The Physical-Medical domain is omitted due to the poor Motor BCI influence over its outcomes. Success criteria include all short-form items from each bank along with a few additional items relevant to Users.



Figure 10; Tulsky et al., 2015: Overview of the scope of the SCI-QOL measurement system. Reprinted from Table 1.




The Success Criteria also include some items from the ALSSQOL-R item bank to account for the specific needs and experiences of individuals with ALS, the most prevalent cause of LIS and likely the largest initial User base. ALSSQOL-R was developed with similar rigor, revising the original ALSQOL instrument (validated with 342 individuals with ALS) developed by Simmons et al. (2006), with an additional 389 individuals with ALS.


Even though the ALSSQOL-R scale is incompatible with SCI-QOL for scoring purposes, together they provide a window into widely accepted measures of the Users’ QOL.


Lastly, the Success Criteria are also extended by QUEST 2.0 to account for the Motor BCI’s impact on the User as an assistive technology.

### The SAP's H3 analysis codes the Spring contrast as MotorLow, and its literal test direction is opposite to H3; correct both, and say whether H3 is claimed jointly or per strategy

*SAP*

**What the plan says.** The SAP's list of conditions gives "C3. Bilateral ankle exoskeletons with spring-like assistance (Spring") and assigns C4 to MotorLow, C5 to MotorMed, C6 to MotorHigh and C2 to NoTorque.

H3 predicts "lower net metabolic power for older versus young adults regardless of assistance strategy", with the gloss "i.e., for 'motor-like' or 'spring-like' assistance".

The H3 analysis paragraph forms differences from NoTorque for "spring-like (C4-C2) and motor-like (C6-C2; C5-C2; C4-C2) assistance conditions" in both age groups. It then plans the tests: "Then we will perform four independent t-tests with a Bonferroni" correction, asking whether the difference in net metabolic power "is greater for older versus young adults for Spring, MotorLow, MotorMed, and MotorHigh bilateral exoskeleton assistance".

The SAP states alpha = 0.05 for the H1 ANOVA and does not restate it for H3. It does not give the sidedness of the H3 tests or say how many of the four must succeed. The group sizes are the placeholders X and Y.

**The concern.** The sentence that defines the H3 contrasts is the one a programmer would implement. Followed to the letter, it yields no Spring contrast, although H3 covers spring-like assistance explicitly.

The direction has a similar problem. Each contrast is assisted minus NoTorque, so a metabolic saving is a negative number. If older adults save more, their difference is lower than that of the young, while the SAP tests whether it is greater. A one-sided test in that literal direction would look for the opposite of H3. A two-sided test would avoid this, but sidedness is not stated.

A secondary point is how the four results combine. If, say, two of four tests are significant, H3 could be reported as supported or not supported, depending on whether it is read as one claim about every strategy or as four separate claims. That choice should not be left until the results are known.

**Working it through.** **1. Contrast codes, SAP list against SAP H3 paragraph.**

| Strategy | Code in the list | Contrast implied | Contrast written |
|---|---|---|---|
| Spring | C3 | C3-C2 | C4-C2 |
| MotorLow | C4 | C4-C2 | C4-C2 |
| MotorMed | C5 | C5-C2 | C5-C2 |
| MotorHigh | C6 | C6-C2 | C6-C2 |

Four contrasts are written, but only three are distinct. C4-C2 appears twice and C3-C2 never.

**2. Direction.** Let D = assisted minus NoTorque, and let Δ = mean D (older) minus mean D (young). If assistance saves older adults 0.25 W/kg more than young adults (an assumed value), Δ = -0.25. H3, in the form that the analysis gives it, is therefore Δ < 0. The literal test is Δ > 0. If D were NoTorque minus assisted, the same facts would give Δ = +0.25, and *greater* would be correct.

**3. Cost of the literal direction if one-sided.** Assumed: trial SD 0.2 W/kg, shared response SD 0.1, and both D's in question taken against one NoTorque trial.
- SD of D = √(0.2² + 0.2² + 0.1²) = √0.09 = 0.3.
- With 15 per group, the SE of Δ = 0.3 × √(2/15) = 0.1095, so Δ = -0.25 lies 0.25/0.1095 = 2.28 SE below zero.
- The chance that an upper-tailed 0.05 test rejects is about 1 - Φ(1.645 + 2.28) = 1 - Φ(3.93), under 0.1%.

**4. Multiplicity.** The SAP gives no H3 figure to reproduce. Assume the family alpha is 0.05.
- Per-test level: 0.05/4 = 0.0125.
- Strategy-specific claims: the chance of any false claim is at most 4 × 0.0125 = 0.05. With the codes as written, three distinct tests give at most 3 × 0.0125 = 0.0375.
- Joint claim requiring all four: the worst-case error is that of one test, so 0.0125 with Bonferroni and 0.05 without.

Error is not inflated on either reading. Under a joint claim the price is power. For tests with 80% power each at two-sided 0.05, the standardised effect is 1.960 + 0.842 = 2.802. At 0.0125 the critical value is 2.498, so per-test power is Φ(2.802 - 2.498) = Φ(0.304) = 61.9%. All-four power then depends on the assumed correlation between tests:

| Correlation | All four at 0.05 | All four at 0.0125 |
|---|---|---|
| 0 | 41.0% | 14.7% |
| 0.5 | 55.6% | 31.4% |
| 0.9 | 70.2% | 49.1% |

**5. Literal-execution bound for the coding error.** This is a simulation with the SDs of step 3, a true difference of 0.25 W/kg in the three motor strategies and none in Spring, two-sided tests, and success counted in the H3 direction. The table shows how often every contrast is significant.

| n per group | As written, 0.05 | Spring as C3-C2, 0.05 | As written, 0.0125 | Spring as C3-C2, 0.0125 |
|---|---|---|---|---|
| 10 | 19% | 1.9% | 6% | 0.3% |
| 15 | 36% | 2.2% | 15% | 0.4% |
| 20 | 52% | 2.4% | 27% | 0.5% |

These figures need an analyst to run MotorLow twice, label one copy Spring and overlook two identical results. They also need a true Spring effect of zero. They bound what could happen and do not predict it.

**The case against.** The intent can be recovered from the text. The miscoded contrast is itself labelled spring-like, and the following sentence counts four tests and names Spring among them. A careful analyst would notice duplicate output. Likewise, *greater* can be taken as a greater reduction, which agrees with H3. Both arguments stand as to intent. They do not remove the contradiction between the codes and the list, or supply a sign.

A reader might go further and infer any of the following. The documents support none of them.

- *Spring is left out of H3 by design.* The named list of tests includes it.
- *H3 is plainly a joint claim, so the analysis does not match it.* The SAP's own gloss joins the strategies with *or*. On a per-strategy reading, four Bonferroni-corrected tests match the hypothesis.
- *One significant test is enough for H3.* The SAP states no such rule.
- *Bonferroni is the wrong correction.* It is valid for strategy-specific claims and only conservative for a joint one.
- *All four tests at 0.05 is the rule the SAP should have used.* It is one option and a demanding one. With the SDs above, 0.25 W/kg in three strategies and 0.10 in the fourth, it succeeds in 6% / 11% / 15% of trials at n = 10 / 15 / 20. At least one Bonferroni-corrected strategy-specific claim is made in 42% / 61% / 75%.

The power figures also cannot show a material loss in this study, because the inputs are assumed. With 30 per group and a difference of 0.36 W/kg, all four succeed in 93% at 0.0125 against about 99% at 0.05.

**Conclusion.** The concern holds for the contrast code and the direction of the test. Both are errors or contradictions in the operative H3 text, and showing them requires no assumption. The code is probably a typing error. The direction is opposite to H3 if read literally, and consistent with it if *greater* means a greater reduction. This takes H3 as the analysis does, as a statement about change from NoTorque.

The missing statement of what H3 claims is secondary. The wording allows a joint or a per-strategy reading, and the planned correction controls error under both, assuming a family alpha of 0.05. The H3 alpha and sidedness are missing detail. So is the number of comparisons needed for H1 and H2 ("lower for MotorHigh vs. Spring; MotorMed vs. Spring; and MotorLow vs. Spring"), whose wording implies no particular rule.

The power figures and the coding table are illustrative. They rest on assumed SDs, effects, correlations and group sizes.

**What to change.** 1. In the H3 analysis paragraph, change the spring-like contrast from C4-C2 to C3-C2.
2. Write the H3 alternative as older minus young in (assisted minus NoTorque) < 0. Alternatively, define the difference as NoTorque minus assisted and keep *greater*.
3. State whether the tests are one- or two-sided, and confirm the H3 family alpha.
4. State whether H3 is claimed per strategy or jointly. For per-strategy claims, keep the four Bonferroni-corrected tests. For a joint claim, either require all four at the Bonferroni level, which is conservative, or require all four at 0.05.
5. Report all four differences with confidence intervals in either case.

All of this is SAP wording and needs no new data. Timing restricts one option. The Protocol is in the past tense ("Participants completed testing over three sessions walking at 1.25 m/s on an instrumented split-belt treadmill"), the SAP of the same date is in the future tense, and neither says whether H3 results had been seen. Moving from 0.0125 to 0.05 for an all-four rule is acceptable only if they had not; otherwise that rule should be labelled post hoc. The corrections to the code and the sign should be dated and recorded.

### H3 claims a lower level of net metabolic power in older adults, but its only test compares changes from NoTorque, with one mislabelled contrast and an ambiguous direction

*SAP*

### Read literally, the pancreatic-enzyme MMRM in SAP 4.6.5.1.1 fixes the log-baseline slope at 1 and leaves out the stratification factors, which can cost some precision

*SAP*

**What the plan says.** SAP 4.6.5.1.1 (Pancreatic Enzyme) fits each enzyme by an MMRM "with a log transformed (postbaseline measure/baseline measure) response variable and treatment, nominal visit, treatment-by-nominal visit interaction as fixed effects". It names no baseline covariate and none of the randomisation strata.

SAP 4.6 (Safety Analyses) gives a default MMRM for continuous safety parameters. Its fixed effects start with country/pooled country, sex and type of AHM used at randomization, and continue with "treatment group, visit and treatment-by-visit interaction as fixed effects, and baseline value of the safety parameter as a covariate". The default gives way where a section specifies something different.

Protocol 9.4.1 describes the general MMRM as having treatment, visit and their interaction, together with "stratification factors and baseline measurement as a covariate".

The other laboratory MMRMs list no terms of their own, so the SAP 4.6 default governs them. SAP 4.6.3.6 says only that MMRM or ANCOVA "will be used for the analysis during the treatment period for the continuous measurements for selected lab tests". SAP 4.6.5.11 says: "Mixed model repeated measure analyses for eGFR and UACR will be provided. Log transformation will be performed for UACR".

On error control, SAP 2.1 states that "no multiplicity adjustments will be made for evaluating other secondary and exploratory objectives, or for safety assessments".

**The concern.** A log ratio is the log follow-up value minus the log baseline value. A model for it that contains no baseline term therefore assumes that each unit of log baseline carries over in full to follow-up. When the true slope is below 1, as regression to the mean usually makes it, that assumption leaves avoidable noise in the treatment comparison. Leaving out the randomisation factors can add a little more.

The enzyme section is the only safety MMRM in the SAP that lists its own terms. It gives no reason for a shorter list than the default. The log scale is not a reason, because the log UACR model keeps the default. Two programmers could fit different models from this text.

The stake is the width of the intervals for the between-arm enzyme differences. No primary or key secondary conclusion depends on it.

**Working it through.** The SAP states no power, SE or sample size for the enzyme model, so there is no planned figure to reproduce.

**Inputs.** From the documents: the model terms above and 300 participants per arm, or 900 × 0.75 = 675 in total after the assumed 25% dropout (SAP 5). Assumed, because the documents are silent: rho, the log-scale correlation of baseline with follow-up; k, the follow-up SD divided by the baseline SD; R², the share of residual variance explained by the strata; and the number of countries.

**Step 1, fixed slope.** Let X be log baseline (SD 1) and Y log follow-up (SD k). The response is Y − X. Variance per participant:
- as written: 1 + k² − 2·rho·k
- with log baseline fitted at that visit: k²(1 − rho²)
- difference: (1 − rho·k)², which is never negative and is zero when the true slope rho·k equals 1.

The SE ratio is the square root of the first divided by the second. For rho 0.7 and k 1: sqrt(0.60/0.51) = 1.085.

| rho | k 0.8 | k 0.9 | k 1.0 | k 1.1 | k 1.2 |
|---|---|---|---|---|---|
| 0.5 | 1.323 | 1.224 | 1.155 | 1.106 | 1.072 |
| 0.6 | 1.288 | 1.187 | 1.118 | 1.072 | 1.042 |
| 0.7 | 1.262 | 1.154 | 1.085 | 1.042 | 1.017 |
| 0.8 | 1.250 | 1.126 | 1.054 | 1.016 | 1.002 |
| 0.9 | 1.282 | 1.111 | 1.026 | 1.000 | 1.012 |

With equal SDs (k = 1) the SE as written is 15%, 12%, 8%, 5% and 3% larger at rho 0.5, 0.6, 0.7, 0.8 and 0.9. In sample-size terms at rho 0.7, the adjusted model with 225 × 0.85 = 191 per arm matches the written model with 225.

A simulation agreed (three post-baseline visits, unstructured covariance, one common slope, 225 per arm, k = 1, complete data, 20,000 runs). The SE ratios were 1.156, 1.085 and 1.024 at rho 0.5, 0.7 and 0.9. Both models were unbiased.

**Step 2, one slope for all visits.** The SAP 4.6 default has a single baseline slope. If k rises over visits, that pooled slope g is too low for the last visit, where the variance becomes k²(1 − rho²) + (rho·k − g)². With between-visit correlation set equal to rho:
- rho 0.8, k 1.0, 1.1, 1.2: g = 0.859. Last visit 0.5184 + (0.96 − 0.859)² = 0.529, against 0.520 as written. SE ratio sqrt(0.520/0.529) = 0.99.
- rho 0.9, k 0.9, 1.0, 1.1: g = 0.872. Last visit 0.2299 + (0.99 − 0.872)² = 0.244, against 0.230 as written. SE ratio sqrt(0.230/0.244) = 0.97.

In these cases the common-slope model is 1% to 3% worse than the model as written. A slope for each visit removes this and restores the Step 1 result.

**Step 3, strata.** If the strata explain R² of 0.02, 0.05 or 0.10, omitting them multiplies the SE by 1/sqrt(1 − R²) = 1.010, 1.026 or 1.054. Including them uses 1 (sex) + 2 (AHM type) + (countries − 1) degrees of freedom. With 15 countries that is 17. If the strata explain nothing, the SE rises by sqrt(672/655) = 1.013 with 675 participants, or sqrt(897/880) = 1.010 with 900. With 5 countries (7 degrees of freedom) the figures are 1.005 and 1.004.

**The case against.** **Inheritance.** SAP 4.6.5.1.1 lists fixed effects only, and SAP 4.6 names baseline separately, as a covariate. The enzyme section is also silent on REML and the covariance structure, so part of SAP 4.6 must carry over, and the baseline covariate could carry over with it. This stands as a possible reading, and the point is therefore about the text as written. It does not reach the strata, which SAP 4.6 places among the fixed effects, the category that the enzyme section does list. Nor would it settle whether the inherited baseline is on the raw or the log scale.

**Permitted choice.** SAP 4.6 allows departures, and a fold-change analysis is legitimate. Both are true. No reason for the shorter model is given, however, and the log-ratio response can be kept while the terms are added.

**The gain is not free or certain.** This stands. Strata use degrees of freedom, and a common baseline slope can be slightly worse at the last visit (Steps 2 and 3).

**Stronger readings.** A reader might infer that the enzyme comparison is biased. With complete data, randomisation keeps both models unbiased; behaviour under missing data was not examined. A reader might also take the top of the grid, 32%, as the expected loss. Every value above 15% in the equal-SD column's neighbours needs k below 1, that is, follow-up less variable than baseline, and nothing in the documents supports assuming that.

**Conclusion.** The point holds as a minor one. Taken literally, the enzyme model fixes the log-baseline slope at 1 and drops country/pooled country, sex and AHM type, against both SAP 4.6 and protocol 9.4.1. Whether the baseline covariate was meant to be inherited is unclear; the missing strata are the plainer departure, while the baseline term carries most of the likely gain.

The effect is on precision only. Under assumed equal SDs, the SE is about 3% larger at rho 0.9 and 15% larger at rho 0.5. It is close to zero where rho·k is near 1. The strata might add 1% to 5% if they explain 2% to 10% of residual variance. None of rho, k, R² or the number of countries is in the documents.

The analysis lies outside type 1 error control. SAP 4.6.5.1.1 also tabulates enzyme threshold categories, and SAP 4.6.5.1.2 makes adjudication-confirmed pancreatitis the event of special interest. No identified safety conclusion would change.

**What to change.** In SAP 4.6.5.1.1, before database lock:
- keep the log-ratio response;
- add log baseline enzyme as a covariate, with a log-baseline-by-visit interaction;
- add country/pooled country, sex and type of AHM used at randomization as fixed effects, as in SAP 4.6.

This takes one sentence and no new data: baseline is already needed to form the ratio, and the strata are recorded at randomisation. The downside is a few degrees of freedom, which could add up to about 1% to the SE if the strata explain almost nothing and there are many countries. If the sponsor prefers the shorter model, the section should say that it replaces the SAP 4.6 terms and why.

The 31 Success Criteria, span 440 items relevant to measure Users’ QOL: with 12 items contributed by QUEST 2.0, 24 ALSSQOL-R items, and 403 SCIQOL items (of which 82 were included in short-form versions).


Success Criteria

The following Success Criteria can be used to compare the impact of Motor BCIs, as an assistive technology, on User needs in a clinically meaningful way. For an Excel version and an extended breakdown of other QOL instruments see Supplementary Data 1.



(For the full 440 items see the footnote link) Table 1; uCat, 2024: QOL Items for 31 Clinical Motor BCI Success Criteria


Interpretation

The needs and interests of the Users differ tremendously from person to person. Some of the Success Criteria were designed to exemplify and encompass functionally equivalent items even though they may be performed for a different purpose.